Leslie Jamison (Photo: Beowulf Sheehan)

LD: Maybe you’re just covered in shit.

LJ: Right! But then when I went back into that scene, I found some other stuff waiting for me there. For example, the fact that I’d been afraid of not feeling entirely present with my students because I was gonna feel always like my attention was still somewhere else, with my daughter. But actually I realized that something close to the opposite was happening, this desire to be hyper-present with them to justify the time away from her and make it worth something. So that emotional pivot was waiting for me, and then the awkward embodied experience of shifting roles, going from nursing to teaching. So part of what I love about scene-building is that it does feel like a mixture of intentionality and surprise, where you have some role you want the scene to play but then it also teaches you something.

LD: The level of self-awareness was so striking throughout—an awareness of your own flaws and culpabilities and contradictions. Do you have practices or anything that you do while writing to push that awareness further and find that truthfulness?

LJ: My early personal writing leaned so far towards certain kinds of self-recrimination that I had to learn how to lean away from it—that I couldn’t always make myself look bad. Because that’s just as false as a writer trying to always make herself look good. Nobody is just one thing. The god I feel like I’m always trying to serve is the god of complexity, so I think to the question of self-awareness, I’m always just trying to turn the screw a few more degrees to acknowledge how many different things were true at once. I don’t think anyone ever does anything for just one reason, so I ask “What were all the reasons?” Like yeah, I did it because I cared about that person, but also, I did it because I wanted to feel like a person who cares about that other person. And my youthful self would have arrived at the more sinister motivation and been like “Yes, that’s the truth!” but now I’m more like “Yes and, yes and, yes and.”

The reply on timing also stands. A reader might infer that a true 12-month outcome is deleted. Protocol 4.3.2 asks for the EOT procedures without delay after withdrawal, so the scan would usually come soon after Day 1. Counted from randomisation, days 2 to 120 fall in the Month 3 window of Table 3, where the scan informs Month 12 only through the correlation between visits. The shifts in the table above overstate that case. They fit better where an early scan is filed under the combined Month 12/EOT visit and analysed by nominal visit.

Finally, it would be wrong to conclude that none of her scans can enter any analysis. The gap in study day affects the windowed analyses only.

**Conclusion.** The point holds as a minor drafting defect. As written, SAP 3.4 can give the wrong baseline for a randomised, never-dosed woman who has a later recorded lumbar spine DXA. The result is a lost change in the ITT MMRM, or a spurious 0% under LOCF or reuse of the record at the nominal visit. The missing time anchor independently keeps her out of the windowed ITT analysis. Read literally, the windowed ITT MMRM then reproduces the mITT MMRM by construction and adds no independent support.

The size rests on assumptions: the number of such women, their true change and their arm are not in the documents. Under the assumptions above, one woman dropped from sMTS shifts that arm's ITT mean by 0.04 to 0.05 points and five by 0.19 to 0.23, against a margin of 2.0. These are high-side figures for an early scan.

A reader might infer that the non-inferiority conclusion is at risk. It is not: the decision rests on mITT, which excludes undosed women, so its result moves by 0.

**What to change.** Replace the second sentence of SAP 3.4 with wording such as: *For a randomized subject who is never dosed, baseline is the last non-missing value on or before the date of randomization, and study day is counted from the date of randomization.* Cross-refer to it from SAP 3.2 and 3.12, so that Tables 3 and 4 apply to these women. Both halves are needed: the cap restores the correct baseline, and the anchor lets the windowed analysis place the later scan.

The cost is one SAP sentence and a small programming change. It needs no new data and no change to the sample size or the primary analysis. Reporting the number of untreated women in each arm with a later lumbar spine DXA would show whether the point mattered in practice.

LD: I was thinking a lot about how this book in conversation with other memoirs about motherhood. Do you have favorite books about motherhood? Are there things that you’ve noticed that feel missing or over emphasized?

cover Leslie Jamisoncover Leslie Jamisoncover Leslie JamisonLJ: I love the way Deborah Levy writes about motherhood in her memoirs Real Estate and The Cost of Living—it’s wry and tender at once, not precious but real; she takes her daughters seriously and often gives them the best lines—and the way Nathalie Léger reckons with her own mother in her trilogy The White Dress, Suite for Barbara Loden, and The White Dress. My book is definitely engaging with the figure of the art monster from Jenny Offill’s Dept. of Speculation, and I felt so energized by how she writes about parenting in that novel and in Weather: She pays attention to particular moments, and lets many things be true at once.

cover Leslie JamisonFor me, one of the most tender threads in Splinters is about godmothers—my daughter’s godmothers—and if the book itself had a godmother it would absolutely be Elizabeth Hardwick’s Sleepless Nights. Not only because it’s a divorce narrative in disguise (she brilliantly describes shared possessions as “steeped in the conditional”) but because of its form—its short, jagged, searing icicles of prose. In fact, the earliest draft of the manuscript was called “Revision Enters the Heart,” from a line in Sleepless Nights that I quote: “Don’t you see that revision can enter the heart like a new love?”

LD: Lastly, I’m gonna ask a twist on the memoirist’s most hated question—I’m not going to ask you what your ex-husband thinks of the book. But I am curious if imagining your daughter someday reading the book feels different from the usual memoirist anxiety about people in your life reading your work.

LJ: I have spent a lot of time imagining my daughter someday reading the book, and a lot of emotional energy reminding myself that I can’t know what she will think of it. I have a practice of sharing manuscripts with people who are in them whenever I can, and obviously I can’t go forward in time and share this book with a 15-year-old version of my daughter, but that process has taught me that people just never react the way you expect. It’s such a good reminder that you can’t predict or control other people’s reactions. It’s taught me that I really don’t know what she’ll make of it, and also that what she makes of it at first might be different from what she makes of it over time.

That said, I feel much clearer on my hopes for what the book will mean to her. I really wanted to write it as a love letter to her, trying to show her how she changed the world for me. And I wanted to offer her another version of her own origin story that wasn’t just a painful story about divorce, but a story of how she came into the world that also holds a tremendous amount of beauty.

Lilly Dancyger
is the author of First Love: Essays on Friendship (The Dial Press, 2024), and Negative Space (SFWP, 2021). She lives in New York City, and is a 2023 NYSCA/NYFA Artist Fellow in nonfiction from The New York Foundation for the Arts. Her writing has been published by Guernica, Literary Hub, The Rumpus, Longreads, Off Assignment, The Washington Post, Playboy, Rolling Stone, and more. Find more about her work and her writing workshops at lillydancyger.com.